My friends let me know that Professor Richard Taruskin has written an article entitled “Afterword: Nicht Blutbefleckt?” (Not Blood-Stained?) in The Journal of Musicology,1 partially devoted to answering my review of his Oxford History of Western Music in The New York Review.2 In this answer he declares himself “one who regards Rosen’s literary output—all of it—as Cold War propaganda.”
This seems sufficiently extreme and provocative to warrant a few observations. For the most part, Taruskin maintains that whatever success and prestige in music and painting American modernism has achieved are mainly due to the efforts of promotion by the CIA and the US State Department in order to counter Soviet propaganda during the cold war years.
The claim that the prestige of American modernism is basically due to the programs of the CIA and the American government is simply a warmed-up version of a French theory of some years ago that the success of American Abstract Expressionism was due to a conspiracy of art dealers, aided by official American propaganda. This was inspired by indignant patriotic panic at the replacement of Paris by New York for a few years as the major center of artistic innovation and interest. The principal expression of the attack was a book by Serge Guilbaut; the title is sufficiently explanatory and indicates the level of the argument as well: How New York Stole the Idea of Modern Art: Abstract Expressionism, Freedom, and the Cold War (1983).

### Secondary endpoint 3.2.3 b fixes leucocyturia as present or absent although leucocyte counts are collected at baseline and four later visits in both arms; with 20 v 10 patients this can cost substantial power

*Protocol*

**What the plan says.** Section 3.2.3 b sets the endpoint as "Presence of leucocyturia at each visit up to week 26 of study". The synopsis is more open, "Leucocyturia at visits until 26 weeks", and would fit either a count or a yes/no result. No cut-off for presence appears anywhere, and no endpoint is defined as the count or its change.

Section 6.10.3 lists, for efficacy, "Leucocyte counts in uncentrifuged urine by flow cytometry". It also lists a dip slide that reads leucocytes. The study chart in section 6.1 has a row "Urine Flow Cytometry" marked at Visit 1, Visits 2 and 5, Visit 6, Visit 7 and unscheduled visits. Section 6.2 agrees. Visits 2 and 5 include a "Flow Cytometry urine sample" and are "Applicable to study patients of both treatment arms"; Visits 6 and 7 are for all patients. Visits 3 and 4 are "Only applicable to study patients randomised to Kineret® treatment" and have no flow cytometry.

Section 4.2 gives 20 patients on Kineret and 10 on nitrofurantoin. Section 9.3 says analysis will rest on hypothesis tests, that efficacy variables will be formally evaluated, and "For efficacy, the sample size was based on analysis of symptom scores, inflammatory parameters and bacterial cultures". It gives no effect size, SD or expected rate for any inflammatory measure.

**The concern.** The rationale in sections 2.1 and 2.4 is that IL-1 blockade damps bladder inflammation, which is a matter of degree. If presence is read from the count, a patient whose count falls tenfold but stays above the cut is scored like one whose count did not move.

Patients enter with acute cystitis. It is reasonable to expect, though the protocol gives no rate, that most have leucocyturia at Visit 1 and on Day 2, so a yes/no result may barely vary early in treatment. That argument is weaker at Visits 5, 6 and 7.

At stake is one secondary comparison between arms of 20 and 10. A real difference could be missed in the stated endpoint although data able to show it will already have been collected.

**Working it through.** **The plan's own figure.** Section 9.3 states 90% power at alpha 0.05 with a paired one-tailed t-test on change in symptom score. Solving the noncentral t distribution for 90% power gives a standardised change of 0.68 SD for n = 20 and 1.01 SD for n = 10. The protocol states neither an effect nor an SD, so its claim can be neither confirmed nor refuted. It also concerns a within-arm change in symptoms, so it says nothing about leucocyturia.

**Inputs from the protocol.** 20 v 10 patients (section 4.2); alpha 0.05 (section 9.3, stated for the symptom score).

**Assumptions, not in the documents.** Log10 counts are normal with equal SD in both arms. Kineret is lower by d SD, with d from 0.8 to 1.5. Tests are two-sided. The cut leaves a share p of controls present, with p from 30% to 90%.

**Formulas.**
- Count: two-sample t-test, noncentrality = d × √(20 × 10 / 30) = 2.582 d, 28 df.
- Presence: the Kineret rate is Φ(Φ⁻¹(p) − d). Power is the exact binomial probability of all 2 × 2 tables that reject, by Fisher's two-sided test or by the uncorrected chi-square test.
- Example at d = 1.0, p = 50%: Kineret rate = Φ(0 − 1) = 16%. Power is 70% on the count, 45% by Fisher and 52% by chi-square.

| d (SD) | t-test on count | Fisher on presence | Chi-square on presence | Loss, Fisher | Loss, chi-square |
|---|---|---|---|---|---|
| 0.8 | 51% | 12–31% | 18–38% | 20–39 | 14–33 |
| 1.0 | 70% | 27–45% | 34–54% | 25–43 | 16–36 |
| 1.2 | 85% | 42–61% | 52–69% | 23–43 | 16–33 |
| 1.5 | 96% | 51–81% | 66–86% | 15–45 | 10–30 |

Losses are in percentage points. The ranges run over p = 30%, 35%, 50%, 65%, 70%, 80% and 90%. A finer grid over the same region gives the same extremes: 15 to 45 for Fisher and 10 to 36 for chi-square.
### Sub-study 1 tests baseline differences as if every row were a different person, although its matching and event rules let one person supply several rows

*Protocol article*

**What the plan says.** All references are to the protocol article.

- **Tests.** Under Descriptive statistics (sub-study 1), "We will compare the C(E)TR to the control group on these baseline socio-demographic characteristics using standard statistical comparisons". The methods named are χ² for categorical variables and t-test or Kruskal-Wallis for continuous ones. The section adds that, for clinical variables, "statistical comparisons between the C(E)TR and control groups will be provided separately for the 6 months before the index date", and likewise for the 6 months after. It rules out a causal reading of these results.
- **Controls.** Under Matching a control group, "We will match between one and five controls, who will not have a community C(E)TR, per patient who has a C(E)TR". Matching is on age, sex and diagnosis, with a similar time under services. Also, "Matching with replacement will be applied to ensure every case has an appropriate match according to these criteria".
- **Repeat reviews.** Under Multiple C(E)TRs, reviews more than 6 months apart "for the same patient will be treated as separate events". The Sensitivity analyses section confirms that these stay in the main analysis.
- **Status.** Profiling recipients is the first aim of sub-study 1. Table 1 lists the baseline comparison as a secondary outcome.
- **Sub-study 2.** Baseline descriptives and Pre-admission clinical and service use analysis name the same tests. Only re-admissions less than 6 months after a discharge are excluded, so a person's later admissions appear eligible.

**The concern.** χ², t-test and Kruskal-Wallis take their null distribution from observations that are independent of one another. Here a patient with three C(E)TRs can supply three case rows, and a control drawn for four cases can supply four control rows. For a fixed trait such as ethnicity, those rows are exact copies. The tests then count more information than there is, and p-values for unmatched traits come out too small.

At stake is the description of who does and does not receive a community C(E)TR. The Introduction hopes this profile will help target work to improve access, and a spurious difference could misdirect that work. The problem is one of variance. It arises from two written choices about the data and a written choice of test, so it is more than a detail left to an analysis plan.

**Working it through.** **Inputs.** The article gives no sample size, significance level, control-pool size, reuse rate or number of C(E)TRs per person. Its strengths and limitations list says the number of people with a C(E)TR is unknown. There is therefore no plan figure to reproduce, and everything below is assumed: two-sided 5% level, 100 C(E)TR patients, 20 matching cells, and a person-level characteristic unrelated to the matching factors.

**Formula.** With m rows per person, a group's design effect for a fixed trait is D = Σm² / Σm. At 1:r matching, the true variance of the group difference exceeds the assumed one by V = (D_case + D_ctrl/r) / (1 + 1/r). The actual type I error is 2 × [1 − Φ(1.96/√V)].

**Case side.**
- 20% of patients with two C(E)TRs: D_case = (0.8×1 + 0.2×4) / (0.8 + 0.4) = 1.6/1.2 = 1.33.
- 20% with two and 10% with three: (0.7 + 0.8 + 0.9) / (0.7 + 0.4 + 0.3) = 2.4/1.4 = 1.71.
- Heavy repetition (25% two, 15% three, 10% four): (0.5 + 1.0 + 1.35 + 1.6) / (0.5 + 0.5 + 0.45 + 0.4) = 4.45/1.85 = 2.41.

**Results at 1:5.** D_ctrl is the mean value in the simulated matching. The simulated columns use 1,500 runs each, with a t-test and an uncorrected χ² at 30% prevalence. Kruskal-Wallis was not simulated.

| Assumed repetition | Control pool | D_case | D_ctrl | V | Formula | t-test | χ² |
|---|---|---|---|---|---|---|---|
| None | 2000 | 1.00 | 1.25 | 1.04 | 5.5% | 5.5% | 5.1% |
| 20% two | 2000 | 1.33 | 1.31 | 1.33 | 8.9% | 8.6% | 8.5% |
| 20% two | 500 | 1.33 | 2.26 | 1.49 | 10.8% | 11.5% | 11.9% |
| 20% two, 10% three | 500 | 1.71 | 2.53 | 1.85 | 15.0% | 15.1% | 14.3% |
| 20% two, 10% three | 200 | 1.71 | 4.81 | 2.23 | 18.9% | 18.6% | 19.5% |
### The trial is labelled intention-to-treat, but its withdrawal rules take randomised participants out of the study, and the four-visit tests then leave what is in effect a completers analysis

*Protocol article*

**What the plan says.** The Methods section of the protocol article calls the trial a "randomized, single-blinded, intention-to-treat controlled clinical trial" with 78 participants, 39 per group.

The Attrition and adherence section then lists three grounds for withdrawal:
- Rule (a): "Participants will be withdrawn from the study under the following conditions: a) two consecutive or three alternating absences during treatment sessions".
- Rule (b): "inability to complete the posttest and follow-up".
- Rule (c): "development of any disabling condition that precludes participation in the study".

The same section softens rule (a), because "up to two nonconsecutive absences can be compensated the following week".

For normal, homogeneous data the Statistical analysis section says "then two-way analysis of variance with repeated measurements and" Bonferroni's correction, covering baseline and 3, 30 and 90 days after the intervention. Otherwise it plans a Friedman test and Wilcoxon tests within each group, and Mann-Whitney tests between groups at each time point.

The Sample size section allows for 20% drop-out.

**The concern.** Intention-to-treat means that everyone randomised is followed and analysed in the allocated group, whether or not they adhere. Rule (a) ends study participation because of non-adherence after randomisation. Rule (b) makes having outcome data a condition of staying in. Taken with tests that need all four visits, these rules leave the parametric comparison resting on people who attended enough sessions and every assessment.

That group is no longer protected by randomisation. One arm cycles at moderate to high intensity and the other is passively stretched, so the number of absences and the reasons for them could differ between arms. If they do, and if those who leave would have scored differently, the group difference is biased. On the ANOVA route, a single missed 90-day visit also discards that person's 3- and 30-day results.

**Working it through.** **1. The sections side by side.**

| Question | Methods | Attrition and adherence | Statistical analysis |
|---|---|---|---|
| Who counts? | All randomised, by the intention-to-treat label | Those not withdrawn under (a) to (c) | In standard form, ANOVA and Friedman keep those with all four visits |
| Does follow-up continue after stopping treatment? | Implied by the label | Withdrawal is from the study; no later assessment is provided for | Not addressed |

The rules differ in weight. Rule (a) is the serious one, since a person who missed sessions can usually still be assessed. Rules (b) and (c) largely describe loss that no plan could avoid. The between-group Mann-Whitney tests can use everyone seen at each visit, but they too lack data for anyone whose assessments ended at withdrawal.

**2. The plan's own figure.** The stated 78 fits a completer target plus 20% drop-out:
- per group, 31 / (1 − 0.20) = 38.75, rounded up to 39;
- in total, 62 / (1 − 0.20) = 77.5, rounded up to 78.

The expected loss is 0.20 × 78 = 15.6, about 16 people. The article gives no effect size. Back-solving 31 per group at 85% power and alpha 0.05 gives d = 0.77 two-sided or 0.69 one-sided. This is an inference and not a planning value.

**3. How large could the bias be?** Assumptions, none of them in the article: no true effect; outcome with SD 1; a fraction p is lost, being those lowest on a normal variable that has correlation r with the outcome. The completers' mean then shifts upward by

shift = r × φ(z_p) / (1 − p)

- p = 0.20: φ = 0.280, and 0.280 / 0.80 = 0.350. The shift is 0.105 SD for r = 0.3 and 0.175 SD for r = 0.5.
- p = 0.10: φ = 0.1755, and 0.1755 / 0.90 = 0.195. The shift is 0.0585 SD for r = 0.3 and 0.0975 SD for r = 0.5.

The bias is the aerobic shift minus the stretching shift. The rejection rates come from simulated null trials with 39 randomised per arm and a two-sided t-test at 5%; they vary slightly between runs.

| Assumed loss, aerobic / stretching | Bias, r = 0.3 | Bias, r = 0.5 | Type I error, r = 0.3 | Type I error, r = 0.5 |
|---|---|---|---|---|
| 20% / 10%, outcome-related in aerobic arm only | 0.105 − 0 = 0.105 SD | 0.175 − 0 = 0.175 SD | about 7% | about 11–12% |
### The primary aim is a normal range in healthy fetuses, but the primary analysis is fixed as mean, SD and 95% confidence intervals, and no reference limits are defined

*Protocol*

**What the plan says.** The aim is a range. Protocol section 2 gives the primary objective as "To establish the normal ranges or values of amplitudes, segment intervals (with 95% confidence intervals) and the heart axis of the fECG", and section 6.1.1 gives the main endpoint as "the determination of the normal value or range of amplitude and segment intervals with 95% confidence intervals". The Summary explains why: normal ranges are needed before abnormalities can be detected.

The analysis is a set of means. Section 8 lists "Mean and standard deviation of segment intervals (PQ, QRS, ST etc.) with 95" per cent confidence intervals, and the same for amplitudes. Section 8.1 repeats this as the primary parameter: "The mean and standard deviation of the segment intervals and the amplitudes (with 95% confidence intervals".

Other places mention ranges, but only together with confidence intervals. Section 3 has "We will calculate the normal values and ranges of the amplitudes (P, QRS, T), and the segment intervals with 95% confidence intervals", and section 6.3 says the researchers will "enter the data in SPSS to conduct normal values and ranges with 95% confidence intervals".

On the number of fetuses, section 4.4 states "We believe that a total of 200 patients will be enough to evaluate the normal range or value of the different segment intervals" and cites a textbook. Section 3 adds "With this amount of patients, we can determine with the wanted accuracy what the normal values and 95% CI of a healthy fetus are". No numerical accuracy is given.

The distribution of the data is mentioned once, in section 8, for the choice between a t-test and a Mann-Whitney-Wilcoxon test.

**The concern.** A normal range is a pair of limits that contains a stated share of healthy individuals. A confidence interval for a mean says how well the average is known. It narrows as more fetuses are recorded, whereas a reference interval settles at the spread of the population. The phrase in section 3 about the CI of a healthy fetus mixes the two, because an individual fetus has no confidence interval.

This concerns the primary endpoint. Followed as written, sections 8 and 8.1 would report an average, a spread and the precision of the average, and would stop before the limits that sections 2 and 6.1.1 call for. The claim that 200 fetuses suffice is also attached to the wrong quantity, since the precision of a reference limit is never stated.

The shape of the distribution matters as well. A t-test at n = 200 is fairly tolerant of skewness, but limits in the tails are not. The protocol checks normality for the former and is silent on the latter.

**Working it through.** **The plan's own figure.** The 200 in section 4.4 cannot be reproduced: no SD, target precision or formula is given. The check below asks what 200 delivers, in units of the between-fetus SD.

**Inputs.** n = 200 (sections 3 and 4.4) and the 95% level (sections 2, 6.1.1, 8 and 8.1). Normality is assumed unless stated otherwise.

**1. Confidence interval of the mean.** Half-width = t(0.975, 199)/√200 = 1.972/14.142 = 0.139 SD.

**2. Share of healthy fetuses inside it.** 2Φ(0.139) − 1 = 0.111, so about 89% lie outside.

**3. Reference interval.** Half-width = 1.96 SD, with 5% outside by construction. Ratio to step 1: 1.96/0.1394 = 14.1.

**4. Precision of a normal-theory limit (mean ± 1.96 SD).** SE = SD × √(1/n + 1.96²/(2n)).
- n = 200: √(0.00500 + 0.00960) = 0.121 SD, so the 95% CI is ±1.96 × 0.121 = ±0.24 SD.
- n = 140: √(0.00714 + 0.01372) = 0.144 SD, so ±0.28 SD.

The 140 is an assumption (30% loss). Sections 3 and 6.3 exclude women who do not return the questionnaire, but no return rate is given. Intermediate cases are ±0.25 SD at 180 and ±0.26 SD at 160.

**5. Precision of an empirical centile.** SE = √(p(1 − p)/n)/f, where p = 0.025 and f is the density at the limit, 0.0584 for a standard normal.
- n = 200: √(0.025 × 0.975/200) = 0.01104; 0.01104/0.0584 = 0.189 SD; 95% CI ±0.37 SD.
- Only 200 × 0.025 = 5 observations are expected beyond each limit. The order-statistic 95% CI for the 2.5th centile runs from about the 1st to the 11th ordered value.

This thesis has recently become fashionable among a small group of American musicologists largely hostile to modernism, and Taruskin seems to have decided to ride along with them. He acts as a prosecutor, determined to corner the criminals and convict them. He writes:
But the guilt and blood a critic like [Louis] Menand will admit into a discussion of [Jackson] Pollock is presumably only guilt over booze and fornication, and the blood shed in a fatal car crash…. But Pollock was an entirely knowing beneficiary of Cold War promotion, and so were John Cage, Morton Feldman, and any number of others of whom it is still conventional to say that they were far better appreciated in Europe than at home. The role of Cold War policy in their histories is part of our history, and we must report it.
It would appear that Jackson Pollock was stained with blood by having allowed his paintings to be exhibited in a show arranged by the Congress for Cultural Freedom. That is the same accusation that Taruskin levels against Elliott Carter. He dates what he calls Carter’s “superlative prestige” precisely from the European performance of Carter’s First Quartet at the 1954 Rome festival of contemporary music, an event sponsored by the Congress for …
1 The Journal of Musicology, Vol. 26, Issue 2 (2009), pp. 274–284. ↩
This article is available to subscribers only.
Please choose from one of the options below to access this article:
Purchase a print subscription (20 issues per year) and also receive online access to all articles published within the last five years.